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MAKER: An Entry-Level Robotic System Design Project for Undergraduates and K12

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Conference

2016 ASEE Annual Conference & Exposition

Location

New Orleans, Louisiana

Publication Date

June 26, 2016

Start Date

June 26, 2016

End Date

August 28, 2016

ISBN

978-0-692-68565-5

ISSN

2153-5965

Conference Session

Make It!

Tagged Division

Manufacturing

Page Count

27

DOI

10.18260/p.25603

Permanent URL

https://peer.asee.org/25603

Download Count

252

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Paper Authors

biography

Rex H. Wong Vaughn College of Aeronautics & Technology

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Currently a professor at Vaughn College of Aeronautics and Technology, located at Queens, New York.
The courses I teach include DC/AC electric circuits analysis, control and communications systems, mechatronics and robotics, as well as some avionics courses in the past.

My interests of research area lies in robotics and its applications, particularly in service robotics (domestic or industrial), and integrated network of robotics and sensors (Internet of Things).

My involvement of robotic/mechatronic education ranges from robotic club, electronic club, to incubating the students start-ups, to online forum for robotic workshops...etc.

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biography

Sheng-Jen Hsieh Texas A&M University

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Dr. Sheng-Jen (“Tony”) Hsieh is a Professor in the Dwight Look College of Engineering at Texas A&M University. He holds a joint appointment with the Department of Engineering Technology and the Department of Mechanical Engineering. His research interests include engineering education, cognitive task analysis, automation, robotics and control, intelligent manufacturing system design, and micro/nano manufacturing. He is also the Director of the Rockwell Automation laboratory at Texas A&M University, a state-of-the-art facility for education and research in the areas of automation, control, and automated system integration. He also serves as Director of an NSF Research Experiences for Teachers (RET) program in the area of Mechatronics, Robotics, and Industrial Automation.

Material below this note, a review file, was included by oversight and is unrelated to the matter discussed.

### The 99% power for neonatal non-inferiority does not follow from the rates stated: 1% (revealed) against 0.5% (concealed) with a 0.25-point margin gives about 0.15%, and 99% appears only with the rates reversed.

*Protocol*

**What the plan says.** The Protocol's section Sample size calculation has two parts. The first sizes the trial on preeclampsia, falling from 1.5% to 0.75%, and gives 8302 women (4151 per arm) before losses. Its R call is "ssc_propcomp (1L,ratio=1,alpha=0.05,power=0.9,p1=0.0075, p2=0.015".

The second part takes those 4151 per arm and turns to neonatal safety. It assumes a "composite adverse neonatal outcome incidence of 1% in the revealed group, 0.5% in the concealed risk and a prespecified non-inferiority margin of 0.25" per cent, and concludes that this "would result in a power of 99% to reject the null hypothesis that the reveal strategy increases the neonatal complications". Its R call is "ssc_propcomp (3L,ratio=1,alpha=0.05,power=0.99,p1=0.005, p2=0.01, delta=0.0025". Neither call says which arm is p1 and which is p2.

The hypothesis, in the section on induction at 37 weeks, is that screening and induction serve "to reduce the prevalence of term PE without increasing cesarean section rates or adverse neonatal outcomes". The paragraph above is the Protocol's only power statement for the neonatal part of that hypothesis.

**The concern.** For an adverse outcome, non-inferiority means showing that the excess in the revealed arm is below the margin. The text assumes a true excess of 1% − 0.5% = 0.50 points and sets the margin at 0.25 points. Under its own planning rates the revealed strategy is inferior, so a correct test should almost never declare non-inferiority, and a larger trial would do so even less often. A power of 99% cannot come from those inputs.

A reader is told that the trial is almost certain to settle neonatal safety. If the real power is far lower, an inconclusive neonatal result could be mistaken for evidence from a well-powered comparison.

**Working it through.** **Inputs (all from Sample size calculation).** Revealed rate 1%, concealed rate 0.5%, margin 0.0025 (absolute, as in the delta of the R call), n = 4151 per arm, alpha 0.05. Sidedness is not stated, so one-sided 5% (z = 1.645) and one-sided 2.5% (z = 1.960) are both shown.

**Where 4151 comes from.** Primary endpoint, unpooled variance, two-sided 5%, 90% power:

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Abstract

The paper describes the design, construction, and the programming process for a small-scale mobile robot, which can monitor and report a house’s condition while the host is away from home. This system is one example of several that have been built by K-12 or undergraduate students learning about robotic system design. The hardware is based on LEGO Mindstorms Kit, which is powered by 6 AA batteries. The development software CD comes with the LEGO kit, and can also be downloaded from LEGO’s official website. Since the system was constructed by using plastic blocks of LEGO components, so no machining or parts fabrication was required. During this project, students would learn how to build the required robot platform according to the instruction and how to make connection between sensors/motor or interface I/O devices with the micro-controller (NXT) which is the core and brain of entire robotic system. Students also learn the programming logics in order to make robot perform the required task. The software tool is an icon-based proprietary programming language, NXT-G, developed by LEGO and/or its affiliated organization. This easy to use programming tool is drag and drop from icon palette, almost no coding required. It saves students a lot of debugging time for syntax errors or other trivial linking and compiling seen in generic programming languages. Because it is GUI-based, it is very easy for beginner to trouble-shoot and fix the programs to suit the new tasks. This unit does not end here. Students should augment this project and develop their own robotic projects with additional function or task based on this model.

Wong, R. H., & Hsieh, S. (2016, June), MAKER: An Entry-Level Robotic System Design Project for Undergraduates and K12 Paper presented at 2016 ASEE Annual Conference & Exposition, New Orleans, Louisiana. 10.18260/p.25603

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